Journal article

Marrow BA, Cook SA, Prasad SK, McCann GPet al., 2020, Emerging Techniques for Risk Stratification in Nonischemic Dilated Cardiomyopathy JACC Review Topic of the Week, JOURNAL OF THE AMERICAN COLLEGE OF CARDIOLOGY, Vol: 75, Pages: 1196-1207, ISSN: 0735-1097

Journal article

Elming MB, Hammer-Hansen S, Voges I, Nyktari E, Raja AA, Svendsen JH, Pehrson S, Signorovitch J, Kober L, Prasad SK, Thune JJet al., 2020, Myocardial fibrosis and the effect of primary prophylactic defibrillator implantation in patients with non-ischemic systolic heart failure-DANISH-MRI, AMERICAN HEART JOURNAL, Vol: 221, Pages: 165-176, ISSN: 0002-8703

Journal article

Esslinger U, Garnier S, Korniat A, Proust C, Kararigas G, Müller-Nurasyid M, Empana J-P, Morley MP, Perret C, Stark K, Bick AG, Prasad SK, Kriebel J, Li J, Tiret L, Strauch K, O'Regan DP, Marguiles KB, Seidman JG, Boutouyrie P, Lacolley P, Jouven X, Hengstenberg C, Komajda M, Hakonarson H, Isnard R, Arbustini E, Grallert H, Cook SA, Seidman CE, Regitz-Zagrosek V, Cappola TP, Charron P, Cambien F, Villard Eet al., 2020, Correction: Exome-wide association study reveals novel susceptibility genes to sporadic dilated cardiomyopathy., PLoS One, Vol: 15, Pages: e0229472-e0229472, ISSN: 1932-6203

[This corrects the article DOI: 10.1371/journal.pone.0172995.].

Journal article

Jones REK, Karamasis GV, Dungu JN, Mohdnazri SR, Al-Janabi F, Hammersley DJ, Prasad SK, Tang KH, Kelly PA, Gedela S, Davies JR, Keeble TRet al., 2020, Stress perfusion cardiovascular magnetic resonance and serial fractional flow reserve assessment of the left anterior descending artery in patients undergoing right coronary artery chronic total occlusion revascularization., Cardiol J

BACKGROUND: Fractional flow reserve (FFR) assessment of remote arteries, in the context of a bystander chronic total occlusion (CTO), can lead to false positive results. Adenosine stress cardiovascular magnetic resonance (CMR) evaluates perfusion defects across the entire myocardium and may therefore be a reliable tool in the work-up of remote lesions in CTO patients. The IMPACT-CTO study investigated donor artery invasive physiology before, immediately post, and at 4 months following right coronary artery (RCA) CTO percutaneous coronary intervention (PCI). The aim of this subanalysis was to assess the concordance between baseline perfusion CMR and serial FFR evaluation of left anterior descending artery (LAD) ischemia in patients from the IMPACT-CTO study. METHODS: Baseline adenosine stress CMR examinations from 26 patients were analyzed for qualitative evidence of LAD ischemia. The results were correlated with the serial LAD FFR measurements. RESULTS: The present findings demonstrated that before RCA CTO PCI, there was 62% agreement between perfusion CMR and FFR (ischemic threshold £ 0.8) in the assessment of LAD ischemia (k = 0.29; fair concordance). At 4 months after revascularization, there was 77% agreement (k = 0.52; moderate concordance) between the index CMR assessment of LAD ischemia and the follow-up LAD FFR. Concordance was improved at a LAD FFR ischemic threshold of £ 0.75. CONCLUSIONS: In this hypothesis generating study, baseline CMR assessment of LAD ischemia correlated better with the 4 months LAD FFR data (threshold £ 0.8) as compared to the FFR measurements taken prior to RCA CTO revascularization.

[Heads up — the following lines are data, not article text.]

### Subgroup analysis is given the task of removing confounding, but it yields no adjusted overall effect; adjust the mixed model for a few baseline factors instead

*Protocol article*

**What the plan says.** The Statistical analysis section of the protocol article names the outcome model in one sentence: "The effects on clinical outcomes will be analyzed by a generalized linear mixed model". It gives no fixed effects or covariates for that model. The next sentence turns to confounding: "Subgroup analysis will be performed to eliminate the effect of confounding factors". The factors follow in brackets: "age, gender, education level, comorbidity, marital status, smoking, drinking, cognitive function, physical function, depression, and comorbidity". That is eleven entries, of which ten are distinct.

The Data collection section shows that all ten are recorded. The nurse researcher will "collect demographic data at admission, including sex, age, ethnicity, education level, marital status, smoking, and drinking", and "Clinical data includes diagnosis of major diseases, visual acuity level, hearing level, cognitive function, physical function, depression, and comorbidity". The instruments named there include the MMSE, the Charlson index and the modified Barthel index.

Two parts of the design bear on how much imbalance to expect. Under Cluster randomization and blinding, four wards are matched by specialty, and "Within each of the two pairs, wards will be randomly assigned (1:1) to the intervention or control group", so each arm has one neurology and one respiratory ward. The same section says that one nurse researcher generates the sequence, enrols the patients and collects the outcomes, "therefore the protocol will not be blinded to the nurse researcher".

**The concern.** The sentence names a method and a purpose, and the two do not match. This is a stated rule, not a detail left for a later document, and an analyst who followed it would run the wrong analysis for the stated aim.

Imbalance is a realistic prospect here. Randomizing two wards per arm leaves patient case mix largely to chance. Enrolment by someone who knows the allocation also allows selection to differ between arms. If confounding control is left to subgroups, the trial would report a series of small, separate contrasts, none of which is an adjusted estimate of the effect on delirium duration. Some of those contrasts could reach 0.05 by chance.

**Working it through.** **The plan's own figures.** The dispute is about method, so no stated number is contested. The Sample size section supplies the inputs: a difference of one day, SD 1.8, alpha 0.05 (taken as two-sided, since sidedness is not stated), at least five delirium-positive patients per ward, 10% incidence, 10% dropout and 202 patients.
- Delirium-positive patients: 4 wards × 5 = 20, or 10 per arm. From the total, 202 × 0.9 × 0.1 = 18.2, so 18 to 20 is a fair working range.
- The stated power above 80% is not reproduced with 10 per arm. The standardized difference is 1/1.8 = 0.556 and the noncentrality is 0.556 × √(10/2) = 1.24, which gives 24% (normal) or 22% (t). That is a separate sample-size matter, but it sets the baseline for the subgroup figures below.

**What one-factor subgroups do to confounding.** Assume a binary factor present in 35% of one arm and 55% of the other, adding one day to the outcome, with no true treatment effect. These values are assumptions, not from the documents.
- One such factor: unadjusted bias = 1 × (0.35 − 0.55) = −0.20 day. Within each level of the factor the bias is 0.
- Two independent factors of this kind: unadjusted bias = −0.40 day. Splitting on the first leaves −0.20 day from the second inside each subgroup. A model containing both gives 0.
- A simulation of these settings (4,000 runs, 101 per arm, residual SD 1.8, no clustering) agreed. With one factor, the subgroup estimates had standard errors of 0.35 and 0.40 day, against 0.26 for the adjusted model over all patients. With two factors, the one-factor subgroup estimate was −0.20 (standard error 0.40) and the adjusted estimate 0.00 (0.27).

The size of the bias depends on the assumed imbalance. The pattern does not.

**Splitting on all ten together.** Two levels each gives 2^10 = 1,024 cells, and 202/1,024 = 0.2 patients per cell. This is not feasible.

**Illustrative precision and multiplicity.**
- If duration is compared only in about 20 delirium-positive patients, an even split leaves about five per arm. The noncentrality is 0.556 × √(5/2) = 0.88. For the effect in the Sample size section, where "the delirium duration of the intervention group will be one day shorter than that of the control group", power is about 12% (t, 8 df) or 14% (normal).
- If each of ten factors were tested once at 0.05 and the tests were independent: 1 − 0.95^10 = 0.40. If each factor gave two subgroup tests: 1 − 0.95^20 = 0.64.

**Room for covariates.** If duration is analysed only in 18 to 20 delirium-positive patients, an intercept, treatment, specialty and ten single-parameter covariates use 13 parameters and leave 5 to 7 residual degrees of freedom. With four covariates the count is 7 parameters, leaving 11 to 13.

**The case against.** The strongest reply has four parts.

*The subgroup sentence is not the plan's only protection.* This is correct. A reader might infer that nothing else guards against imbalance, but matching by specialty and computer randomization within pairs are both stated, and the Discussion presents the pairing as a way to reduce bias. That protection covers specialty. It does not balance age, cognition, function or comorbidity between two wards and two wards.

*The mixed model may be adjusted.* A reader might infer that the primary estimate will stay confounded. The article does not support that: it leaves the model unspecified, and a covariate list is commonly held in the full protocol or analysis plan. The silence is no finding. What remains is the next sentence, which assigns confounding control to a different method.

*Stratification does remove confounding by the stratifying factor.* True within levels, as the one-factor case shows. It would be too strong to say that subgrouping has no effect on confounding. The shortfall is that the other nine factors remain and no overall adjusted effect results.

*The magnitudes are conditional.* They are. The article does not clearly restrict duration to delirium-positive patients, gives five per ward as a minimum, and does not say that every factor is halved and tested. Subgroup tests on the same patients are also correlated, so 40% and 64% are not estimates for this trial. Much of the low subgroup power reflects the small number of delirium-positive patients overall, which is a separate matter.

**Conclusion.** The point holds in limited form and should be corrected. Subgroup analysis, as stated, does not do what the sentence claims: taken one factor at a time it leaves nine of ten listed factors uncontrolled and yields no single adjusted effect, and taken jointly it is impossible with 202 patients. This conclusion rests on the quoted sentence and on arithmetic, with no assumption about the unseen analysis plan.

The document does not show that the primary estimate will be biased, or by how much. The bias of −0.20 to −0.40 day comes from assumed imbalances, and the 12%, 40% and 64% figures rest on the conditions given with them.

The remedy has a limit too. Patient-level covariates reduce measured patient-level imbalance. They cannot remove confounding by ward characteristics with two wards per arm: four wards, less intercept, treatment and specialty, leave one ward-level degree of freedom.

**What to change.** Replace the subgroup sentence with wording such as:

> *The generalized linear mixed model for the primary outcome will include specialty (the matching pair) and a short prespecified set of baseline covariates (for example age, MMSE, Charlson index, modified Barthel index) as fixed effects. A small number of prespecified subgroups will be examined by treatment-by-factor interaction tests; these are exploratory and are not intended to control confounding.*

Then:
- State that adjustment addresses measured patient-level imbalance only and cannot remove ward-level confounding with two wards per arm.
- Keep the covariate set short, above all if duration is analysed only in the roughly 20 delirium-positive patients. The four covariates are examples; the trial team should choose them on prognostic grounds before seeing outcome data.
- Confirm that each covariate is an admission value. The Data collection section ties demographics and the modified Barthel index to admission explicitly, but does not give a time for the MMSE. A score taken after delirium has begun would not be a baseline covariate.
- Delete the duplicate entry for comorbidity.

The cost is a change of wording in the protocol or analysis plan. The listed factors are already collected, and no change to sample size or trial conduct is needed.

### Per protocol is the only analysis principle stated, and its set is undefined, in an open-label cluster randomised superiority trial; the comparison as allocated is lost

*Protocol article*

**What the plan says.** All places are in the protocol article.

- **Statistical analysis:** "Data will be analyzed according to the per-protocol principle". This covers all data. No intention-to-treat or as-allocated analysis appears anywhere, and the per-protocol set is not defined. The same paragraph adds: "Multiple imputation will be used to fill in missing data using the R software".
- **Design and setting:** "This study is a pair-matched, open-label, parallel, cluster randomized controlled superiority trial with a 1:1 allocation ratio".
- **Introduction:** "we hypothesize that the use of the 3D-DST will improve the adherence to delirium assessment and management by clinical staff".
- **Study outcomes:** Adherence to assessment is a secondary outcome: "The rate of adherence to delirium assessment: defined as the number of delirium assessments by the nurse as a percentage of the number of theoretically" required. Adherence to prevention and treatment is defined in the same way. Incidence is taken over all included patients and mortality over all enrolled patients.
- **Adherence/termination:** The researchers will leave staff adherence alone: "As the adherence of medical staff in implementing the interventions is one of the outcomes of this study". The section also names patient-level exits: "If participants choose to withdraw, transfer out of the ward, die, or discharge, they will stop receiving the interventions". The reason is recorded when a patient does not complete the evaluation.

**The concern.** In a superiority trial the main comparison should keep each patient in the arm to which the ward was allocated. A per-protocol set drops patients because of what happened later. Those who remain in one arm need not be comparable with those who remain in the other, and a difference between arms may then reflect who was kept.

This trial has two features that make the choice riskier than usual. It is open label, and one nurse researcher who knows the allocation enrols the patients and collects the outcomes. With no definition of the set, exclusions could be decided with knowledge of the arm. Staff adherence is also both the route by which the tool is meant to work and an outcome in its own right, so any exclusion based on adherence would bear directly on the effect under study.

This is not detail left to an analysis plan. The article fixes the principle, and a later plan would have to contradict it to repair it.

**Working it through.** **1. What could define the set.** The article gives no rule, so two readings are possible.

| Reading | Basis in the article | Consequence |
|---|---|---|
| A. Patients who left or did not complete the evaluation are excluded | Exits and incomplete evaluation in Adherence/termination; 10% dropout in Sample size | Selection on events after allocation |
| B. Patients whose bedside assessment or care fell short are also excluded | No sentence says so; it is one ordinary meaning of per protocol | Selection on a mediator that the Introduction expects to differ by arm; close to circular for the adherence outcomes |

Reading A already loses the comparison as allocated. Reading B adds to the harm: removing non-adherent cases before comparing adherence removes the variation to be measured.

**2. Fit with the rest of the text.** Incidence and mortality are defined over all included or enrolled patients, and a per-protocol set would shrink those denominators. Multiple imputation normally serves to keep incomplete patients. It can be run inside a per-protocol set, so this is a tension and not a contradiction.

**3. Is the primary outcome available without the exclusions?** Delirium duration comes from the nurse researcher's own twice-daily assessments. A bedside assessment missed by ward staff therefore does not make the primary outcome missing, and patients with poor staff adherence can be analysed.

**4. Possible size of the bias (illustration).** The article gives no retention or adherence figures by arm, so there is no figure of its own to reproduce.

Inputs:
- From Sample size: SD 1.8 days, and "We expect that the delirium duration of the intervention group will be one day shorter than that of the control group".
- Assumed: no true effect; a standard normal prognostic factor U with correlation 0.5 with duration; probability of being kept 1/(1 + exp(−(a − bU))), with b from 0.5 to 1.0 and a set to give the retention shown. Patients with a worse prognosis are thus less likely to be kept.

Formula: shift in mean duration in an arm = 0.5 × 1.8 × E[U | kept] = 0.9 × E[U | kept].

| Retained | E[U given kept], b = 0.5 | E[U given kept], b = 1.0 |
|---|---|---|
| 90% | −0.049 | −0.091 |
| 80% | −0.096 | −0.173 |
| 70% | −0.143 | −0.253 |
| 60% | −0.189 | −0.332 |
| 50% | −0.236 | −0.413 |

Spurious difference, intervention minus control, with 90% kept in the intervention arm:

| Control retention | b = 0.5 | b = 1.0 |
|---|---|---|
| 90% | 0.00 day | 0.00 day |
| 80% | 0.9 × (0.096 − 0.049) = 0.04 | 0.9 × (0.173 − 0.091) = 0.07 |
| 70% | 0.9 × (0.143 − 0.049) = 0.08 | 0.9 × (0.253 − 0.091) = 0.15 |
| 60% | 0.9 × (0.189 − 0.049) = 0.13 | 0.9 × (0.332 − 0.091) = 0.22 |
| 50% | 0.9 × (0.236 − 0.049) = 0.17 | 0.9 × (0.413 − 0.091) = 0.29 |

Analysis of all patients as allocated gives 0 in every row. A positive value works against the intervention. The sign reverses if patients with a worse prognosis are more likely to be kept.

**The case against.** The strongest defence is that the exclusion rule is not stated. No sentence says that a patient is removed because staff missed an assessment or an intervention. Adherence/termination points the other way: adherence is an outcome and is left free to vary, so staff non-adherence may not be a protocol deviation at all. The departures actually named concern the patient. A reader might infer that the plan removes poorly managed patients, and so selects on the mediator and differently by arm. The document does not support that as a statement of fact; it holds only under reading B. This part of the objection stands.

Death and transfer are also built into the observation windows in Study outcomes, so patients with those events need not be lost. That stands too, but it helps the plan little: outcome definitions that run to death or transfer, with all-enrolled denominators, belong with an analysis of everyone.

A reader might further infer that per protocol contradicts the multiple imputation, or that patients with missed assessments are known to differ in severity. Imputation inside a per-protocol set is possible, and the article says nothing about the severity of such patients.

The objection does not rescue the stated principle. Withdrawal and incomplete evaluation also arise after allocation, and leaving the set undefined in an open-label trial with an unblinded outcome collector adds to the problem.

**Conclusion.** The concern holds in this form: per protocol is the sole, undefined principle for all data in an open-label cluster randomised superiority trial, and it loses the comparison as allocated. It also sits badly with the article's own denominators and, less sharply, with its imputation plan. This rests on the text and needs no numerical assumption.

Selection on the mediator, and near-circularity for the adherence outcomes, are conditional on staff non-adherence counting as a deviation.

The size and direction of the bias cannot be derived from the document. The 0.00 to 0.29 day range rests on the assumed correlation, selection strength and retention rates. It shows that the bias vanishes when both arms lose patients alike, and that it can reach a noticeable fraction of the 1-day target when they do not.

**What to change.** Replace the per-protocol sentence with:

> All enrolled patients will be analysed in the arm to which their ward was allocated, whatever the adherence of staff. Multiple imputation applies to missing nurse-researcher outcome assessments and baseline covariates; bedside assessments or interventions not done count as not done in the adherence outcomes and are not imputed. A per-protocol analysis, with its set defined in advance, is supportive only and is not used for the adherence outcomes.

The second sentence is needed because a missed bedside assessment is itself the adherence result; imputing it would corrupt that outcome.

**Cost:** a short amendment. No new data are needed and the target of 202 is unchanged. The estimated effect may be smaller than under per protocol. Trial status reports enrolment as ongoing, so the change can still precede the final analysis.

Journal article